The Fender Telecaster Thinline is an electric guitar made by the Fender company. It is a Telecaster with body cavities. Designed by German luthier Roger Rossmeisl in 1968, it was introduced in 1969 and updated with a pair of Fender Wide Range humbucking pickups, Bullet truss-rod and 3-bolt neck fixing in 1972.
The design was originally an attempt to reduce the weight of the solid-body Telecaster guitar, which had become ever heavier throughout the 1960s due to the dwindling supply of the light ash wood Fender had formerly used. The f-hole and reshaped pickguard are the most apparent visual clues to its construction.
There are now two versions of the Telecaster Thinline. The 1969 version has two standard Telecaster pickups and a mahogany body, while the 1972 version, based on the Fender Telecaster Deluxe, yields two Fender Wide Range pickups and a natural swamp ash body. (Source: https://en.wikipedia.org/wiki/Fender_Telecaster_Thinline)
My guitar is the 2015 Japan Exclusive (for Japan domestic market) reissue of the 72′ Thinline Telecaster. It’s the last of the series for now because, according to news, Fender Japan has ceased current production for the mean time and shifted most Asian manufacture to Indonesia and China. This guitar has a swamp ash body with gorgeous wood grain patterns and a wonderful maple neck with 2 Wide Range humbucking pickups attached to a nice white pearloid pickguard.
The guitar gives off a warm sounding tone due to its semi-hollow construction coupled with the Wide Range humbucking pickups (WRHP). The original WRHPs were designed by Seth Lover after he ceased his work with Gibson. Seth Lover is the original inventor of the humbucking pickups including the most famous PAF (Patent Applied For) model which defined the Gibson electric guitar sounds most notably the Les Paul guitar. The WRHP were designed to sonically be closer to the sound of single coil pickups than the Gibson humbuckers but with out the notorious 60-cycle hum and had a slightly bigger housing than regular humbuckers. The modern reissue of the WRHPs are actually regular sized humbuckers housed in the original bigger-sized casings, it sounds slightly darker and with slightly less single note clarity. It will never sound as big and airy as big box jazz guitars but can perform admirably for such purpose when one chooses the neck pickup with the tone slightly rolled off. The middle (both pickup combination) position and bridge pickup have enough crispiness and bite for crunchy strumming and single note articulations. This guitar is really quite versatile.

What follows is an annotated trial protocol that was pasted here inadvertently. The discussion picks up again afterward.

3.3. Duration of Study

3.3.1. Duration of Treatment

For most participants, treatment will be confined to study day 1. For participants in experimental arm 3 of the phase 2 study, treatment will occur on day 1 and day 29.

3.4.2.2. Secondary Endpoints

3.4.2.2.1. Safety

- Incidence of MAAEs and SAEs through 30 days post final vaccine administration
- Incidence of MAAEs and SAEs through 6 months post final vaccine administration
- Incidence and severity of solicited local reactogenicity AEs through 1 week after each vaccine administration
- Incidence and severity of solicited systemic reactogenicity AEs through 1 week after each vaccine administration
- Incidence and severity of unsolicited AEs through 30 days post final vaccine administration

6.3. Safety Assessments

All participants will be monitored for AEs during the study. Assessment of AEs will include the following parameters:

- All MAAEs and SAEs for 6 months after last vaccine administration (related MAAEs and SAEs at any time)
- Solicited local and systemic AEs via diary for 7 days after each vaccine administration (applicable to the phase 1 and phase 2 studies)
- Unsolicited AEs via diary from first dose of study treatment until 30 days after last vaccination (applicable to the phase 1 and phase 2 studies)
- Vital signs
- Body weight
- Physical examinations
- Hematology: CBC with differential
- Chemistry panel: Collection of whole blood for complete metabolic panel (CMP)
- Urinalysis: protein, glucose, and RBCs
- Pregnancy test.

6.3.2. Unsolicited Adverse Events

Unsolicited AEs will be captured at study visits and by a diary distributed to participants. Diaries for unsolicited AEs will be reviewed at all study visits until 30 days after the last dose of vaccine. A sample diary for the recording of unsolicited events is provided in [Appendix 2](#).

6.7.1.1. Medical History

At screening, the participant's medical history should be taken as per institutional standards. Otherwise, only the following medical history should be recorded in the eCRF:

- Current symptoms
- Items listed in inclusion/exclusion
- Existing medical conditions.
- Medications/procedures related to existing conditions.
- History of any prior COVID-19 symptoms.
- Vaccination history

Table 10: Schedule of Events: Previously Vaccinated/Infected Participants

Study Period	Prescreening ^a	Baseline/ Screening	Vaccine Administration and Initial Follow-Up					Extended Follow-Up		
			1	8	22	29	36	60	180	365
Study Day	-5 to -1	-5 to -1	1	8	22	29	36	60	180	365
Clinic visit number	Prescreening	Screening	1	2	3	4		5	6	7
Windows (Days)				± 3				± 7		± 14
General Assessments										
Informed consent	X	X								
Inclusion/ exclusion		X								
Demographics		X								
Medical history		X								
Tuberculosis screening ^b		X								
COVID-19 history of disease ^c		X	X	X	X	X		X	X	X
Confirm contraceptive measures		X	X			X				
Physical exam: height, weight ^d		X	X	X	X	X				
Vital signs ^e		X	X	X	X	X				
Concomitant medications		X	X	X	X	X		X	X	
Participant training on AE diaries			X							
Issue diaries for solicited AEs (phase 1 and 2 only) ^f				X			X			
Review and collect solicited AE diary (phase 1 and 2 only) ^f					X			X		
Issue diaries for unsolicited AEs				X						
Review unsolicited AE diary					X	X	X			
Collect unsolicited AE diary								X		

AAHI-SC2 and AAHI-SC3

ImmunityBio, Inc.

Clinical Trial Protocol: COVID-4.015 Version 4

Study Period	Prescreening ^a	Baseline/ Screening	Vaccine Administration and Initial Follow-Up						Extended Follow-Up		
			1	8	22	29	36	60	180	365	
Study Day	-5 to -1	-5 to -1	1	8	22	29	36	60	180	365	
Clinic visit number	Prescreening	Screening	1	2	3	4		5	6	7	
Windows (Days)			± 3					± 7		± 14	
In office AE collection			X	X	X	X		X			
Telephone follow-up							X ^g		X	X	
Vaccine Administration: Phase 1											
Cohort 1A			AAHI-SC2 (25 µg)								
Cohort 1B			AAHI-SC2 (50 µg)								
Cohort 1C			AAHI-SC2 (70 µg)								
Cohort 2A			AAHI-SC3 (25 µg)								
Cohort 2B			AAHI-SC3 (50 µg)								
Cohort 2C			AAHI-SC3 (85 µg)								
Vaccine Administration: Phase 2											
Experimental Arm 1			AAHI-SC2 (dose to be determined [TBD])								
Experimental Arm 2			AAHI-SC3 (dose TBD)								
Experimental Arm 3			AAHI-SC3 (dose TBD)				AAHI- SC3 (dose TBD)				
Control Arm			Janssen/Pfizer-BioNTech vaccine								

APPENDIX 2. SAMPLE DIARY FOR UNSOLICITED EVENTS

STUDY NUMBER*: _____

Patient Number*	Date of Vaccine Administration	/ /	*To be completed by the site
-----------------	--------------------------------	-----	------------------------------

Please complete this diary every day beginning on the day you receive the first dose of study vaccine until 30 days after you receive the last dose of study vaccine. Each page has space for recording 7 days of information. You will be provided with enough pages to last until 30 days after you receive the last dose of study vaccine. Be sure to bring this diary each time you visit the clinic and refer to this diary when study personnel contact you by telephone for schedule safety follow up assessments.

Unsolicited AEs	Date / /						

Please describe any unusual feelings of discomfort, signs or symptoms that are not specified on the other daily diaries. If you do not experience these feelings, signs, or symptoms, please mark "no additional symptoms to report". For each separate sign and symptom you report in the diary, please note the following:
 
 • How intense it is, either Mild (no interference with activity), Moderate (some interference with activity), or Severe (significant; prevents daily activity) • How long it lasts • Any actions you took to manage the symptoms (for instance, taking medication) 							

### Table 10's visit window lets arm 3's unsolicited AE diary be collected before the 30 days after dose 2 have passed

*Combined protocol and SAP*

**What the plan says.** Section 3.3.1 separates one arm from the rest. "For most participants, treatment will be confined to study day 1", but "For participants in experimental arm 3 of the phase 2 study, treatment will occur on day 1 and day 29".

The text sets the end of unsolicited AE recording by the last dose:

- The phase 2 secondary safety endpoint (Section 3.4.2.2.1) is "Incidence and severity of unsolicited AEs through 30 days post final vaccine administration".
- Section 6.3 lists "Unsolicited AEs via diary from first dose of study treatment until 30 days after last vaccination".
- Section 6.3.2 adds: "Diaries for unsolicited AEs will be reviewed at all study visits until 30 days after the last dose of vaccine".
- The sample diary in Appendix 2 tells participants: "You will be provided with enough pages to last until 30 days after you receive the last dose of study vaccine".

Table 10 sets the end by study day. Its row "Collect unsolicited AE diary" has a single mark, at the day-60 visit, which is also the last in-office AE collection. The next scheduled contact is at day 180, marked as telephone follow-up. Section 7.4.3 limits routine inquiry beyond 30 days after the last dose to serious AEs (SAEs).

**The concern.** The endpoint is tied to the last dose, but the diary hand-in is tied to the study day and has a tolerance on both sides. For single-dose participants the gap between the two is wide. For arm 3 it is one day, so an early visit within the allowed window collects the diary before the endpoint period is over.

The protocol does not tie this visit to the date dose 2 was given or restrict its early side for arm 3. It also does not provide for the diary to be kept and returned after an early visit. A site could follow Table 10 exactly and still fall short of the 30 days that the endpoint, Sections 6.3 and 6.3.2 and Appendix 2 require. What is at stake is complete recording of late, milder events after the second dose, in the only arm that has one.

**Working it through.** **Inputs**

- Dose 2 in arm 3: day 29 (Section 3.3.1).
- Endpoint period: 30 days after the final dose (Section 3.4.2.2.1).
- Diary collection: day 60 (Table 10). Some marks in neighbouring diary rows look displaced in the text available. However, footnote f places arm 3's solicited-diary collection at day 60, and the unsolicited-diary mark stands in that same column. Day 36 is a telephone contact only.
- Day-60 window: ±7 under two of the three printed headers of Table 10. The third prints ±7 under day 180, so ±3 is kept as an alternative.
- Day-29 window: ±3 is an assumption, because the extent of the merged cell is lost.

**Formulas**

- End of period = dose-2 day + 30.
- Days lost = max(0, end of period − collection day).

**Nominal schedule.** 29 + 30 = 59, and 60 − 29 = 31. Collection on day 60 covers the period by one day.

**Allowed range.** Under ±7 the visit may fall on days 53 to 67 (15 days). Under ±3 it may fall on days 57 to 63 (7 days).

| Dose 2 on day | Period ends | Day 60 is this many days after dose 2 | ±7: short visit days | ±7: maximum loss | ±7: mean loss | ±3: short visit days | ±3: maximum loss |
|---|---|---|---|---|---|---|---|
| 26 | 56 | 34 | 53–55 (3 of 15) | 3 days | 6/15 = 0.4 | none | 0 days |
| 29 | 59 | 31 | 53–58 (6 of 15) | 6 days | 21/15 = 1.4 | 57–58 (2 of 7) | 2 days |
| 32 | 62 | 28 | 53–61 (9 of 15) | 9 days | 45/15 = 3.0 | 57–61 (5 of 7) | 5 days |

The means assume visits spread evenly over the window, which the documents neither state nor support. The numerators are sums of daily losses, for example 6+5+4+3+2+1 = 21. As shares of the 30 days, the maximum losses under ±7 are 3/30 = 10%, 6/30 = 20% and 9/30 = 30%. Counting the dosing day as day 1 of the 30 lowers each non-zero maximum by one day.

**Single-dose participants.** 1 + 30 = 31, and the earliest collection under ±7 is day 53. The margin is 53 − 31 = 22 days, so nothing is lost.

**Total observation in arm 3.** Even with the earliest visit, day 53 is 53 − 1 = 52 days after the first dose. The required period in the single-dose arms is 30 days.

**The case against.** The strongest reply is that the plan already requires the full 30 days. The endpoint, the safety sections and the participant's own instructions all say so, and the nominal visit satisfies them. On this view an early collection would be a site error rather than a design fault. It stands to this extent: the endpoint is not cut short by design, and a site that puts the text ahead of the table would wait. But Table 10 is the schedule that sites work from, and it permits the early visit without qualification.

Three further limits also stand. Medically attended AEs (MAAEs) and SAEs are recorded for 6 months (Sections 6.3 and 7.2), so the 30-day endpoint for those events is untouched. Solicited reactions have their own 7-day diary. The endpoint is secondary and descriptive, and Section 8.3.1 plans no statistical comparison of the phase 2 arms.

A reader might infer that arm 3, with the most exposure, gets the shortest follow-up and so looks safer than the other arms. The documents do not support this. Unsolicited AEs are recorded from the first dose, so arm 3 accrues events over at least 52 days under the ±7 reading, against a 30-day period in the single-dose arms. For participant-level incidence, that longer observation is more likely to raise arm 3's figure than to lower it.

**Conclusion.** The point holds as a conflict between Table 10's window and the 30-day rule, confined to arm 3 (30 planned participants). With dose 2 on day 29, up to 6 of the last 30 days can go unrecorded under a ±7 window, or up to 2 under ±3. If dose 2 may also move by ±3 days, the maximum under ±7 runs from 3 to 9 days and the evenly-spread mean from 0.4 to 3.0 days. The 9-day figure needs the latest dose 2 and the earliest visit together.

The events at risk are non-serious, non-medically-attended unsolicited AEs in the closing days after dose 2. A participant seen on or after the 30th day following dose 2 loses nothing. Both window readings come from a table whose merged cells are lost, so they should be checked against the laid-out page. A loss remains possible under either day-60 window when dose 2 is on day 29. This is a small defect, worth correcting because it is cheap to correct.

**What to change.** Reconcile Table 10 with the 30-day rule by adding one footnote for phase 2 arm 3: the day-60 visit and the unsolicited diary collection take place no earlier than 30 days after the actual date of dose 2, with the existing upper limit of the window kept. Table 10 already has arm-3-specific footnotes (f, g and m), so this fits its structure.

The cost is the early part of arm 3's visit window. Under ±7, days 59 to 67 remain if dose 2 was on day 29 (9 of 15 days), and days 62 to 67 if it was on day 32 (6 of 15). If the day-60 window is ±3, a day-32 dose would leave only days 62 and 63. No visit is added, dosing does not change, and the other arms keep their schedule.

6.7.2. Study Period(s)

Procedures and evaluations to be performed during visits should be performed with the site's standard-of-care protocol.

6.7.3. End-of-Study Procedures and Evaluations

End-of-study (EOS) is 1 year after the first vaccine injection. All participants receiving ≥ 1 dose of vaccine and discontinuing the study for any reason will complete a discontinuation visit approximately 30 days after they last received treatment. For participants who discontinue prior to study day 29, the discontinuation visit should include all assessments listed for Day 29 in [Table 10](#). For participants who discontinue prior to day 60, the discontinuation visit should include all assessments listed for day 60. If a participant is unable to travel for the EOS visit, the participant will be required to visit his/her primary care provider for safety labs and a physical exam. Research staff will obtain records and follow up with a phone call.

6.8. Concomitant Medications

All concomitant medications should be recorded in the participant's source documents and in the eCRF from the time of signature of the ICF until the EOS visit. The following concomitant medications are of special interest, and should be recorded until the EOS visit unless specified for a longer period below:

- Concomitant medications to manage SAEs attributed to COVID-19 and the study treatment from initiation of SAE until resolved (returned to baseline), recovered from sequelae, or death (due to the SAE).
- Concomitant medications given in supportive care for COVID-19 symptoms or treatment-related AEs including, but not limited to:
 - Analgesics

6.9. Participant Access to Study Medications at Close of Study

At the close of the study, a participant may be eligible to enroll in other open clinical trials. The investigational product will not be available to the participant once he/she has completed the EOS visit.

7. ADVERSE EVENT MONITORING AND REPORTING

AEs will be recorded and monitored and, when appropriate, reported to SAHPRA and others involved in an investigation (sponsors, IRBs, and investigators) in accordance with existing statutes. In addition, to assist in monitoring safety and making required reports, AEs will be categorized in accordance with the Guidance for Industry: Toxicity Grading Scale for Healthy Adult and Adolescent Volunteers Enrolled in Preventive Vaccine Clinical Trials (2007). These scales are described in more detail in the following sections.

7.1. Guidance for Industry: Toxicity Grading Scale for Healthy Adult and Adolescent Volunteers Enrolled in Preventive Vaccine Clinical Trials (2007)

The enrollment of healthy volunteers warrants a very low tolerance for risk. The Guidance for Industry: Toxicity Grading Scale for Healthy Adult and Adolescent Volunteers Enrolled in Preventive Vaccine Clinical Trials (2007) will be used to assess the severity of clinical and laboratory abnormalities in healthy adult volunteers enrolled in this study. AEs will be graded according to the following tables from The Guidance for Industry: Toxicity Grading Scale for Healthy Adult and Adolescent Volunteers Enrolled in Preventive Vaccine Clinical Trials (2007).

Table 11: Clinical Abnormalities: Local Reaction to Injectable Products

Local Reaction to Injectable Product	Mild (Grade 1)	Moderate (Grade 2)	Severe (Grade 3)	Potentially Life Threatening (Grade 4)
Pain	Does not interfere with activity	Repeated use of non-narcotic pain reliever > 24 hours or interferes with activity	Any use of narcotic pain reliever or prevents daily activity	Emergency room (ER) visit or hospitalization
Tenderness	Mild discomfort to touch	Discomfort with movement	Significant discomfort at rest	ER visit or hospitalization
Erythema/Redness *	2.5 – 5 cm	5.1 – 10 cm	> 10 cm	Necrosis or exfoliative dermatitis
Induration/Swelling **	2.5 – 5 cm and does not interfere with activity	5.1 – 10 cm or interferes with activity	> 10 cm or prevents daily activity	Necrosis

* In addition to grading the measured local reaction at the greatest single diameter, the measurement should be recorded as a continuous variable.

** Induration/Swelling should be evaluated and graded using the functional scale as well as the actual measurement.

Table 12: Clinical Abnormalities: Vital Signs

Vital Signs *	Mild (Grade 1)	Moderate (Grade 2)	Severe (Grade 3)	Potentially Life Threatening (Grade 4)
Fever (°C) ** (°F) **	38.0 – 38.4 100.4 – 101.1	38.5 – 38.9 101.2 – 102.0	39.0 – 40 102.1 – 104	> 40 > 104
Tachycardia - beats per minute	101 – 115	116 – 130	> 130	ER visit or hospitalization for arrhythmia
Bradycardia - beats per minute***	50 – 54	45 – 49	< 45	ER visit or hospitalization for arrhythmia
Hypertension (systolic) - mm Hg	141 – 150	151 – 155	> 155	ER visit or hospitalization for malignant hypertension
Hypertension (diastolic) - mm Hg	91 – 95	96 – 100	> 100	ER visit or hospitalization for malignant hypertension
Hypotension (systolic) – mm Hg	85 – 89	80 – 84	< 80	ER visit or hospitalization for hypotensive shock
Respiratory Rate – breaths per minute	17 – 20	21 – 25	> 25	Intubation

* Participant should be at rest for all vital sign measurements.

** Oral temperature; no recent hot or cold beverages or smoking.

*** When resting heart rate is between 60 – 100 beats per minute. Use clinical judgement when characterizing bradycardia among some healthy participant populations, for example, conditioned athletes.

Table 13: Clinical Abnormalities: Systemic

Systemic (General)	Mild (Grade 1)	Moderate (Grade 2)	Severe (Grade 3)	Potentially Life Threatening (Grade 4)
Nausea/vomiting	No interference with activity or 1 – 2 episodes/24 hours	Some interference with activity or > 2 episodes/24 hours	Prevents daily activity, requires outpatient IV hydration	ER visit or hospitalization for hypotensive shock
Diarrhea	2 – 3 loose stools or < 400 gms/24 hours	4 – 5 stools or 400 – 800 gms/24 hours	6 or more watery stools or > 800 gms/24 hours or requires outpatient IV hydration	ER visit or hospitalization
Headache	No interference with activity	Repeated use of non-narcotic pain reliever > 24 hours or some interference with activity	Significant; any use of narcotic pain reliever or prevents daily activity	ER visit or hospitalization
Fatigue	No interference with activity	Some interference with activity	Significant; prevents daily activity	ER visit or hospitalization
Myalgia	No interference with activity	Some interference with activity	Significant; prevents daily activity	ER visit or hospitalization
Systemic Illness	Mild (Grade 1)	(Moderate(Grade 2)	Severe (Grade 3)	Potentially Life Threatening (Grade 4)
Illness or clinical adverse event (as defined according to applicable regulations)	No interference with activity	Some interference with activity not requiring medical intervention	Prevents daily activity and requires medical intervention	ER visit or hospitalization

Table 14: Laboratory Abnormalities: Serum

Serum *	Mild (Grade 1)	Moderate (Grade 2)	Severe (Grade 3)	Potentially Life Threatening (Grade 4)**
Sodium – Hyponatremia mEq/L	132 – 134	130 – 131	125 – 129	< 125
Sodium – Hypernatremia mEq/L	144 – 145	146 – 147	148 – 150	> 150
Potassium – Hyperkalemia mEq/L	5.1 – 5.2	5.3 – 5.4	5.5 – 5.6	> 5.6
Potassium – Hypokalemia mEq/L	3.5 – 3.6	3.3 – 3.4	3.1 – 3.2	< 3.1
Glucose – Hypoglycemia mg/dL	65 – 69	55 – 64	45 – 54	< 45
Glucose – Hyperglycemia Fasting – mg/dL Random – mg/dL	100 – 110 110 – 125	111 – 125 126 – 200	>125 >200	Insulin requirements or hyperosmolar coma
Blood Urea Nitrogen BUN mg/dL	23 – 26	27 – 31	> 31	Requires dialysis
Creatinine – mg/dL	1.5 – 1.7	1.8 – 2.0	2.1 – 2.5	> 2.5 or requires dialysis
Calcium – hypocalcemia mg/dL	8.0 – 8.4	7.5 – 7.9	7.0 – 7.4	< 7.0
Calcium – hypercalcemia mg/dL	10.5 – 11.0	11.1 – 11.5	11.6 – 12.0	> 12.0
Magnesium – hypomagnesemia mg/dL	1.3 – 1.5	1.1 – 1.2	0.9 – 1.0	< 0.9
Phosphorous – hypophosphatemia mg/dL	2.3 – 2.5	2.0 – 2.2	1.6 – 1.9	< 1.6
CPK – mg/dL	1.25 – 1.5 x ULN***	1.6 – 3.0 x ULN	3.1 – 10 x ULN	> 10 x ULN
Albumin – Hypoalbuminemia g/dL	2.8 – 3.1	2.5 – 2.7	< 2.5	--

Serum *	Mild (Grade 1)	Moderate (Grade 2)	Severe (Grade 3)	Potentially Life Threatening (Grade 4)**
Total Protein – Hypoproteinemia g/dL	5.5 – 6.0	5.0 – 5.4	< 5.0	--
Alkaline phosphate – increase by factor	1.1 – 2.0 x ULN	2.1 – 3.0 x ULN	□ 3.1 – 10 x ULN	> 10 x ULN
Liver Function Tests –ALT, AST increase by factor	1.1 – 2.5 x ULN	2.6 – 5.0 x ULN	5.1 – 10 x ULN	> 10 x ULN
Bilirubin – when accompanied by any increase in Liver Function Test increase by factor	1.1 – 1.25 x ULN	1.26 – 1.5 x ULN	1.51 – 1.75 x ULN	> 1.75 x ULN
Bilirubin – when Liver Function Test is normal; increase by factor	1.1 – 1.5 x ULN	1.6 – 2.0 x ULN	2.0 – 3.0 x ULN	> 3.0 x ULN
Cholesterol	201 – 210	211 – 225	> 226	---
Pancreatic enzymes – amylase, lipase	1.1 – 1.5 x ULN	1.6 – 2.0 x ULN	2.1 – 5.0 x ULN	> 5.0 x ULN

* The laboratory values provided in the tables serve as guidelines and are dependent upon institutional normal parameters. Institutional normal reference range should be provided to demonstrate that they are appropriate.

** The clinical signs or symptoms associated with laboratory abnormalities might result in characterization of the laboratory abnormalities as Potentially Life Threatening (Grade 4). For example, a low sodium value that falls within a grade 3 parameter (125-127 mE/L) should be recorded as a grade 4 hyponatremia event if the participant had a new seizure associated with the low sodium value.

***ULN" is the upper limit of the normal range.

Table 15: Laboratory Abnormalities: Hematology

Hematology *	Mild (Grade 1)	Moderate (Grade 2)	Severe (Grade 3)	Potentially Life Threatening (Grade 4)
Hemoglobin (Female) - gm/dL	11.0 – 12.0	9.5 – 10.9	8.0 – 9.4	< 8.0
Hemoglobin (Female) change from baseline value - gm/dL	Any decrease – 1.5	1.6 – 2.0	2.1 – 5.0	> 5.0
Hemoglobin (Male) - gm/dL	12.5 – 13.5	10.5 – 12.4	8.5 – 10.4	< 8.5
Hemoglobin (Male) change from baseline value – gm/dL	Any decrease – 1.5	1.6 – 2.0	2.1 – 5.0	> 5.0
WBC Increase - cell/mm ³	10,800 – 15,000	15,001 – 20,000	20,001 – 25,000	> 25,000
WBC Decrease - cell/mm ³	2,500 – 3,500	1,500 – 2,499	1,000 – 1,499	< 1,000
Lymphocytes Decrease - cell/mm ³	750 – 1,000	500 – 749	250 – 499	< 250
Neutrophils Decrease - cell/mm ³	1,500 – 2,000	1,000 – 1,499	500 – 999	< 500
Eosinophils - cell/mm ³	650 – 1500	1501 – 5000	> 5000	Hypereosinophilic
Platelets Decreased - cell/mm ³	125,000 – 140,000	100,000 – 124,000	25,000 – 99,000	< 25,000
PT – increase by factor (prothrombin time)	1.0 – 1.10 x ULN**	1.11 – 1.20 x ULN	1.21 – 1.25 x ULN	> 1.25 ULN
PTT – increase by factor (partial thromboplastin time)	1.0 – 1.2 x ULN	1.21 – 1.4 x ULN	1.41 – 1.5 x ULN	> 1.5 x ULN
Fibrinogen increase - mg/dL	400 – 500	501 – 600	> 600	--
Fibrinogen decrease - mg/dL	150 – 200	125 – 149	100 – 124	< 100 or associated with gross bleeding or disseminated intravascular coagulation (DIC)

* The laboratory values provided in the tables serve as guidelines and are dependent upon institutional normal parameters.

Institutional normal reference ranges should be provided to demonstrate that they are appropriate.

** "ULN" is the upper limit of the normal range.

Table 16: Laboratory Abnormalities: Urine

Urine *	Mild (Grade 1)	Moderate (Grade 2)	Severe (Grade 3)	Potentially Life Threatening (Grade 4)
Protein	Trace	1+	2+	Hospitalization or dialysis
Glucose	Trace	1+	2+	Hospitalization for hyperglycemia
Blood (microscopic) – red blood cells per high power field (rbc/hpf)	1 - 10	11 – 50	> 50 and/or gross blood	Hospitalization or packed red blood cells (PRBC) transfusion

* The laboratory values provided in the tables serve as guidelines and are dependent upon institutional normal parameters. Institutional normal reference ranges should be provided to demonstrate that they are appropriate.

I am still adjusting to the Thinline’s vintage profile neck with a rounder (7.25″) neck radius and thin fret wires, but the adjustment wasn’t as drastic as I thought it would be. All in all, I am truly enjoying this guitar as it gives me a different sound from my other Telecaster-style guitars.
Currently, I am using an all Telecaster-style guitar lineup (Fender American Standard Telecaster, a Suhr Classic T Antique and my new Fender 72RI Thinline Telecaster MIJ) for my playing with our church’s worship team and is enjoying the tremendous simplicity and versatility of this set up. I discovered that as I got older, I began to value tone over speed more and more. These guitars were not designed for the shredder type who plays a zillion notes per minute, but for my style of simple chords with the occassional lead playing, this guitar fits like a glove. 2 pickups, 3 position switch, 1 volume knob, 1 tone knob = almost infinite tonal possibilities 🙂
Several things I would like to replace with the thinline would be to have a flatter fingerboard radius, preferably one with a compound radius and maybe, a slightly brighter sounding neck pickup.
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All photos taken with a Fuji X-Pro 2 and a Fuji 35mm f/2 WR lens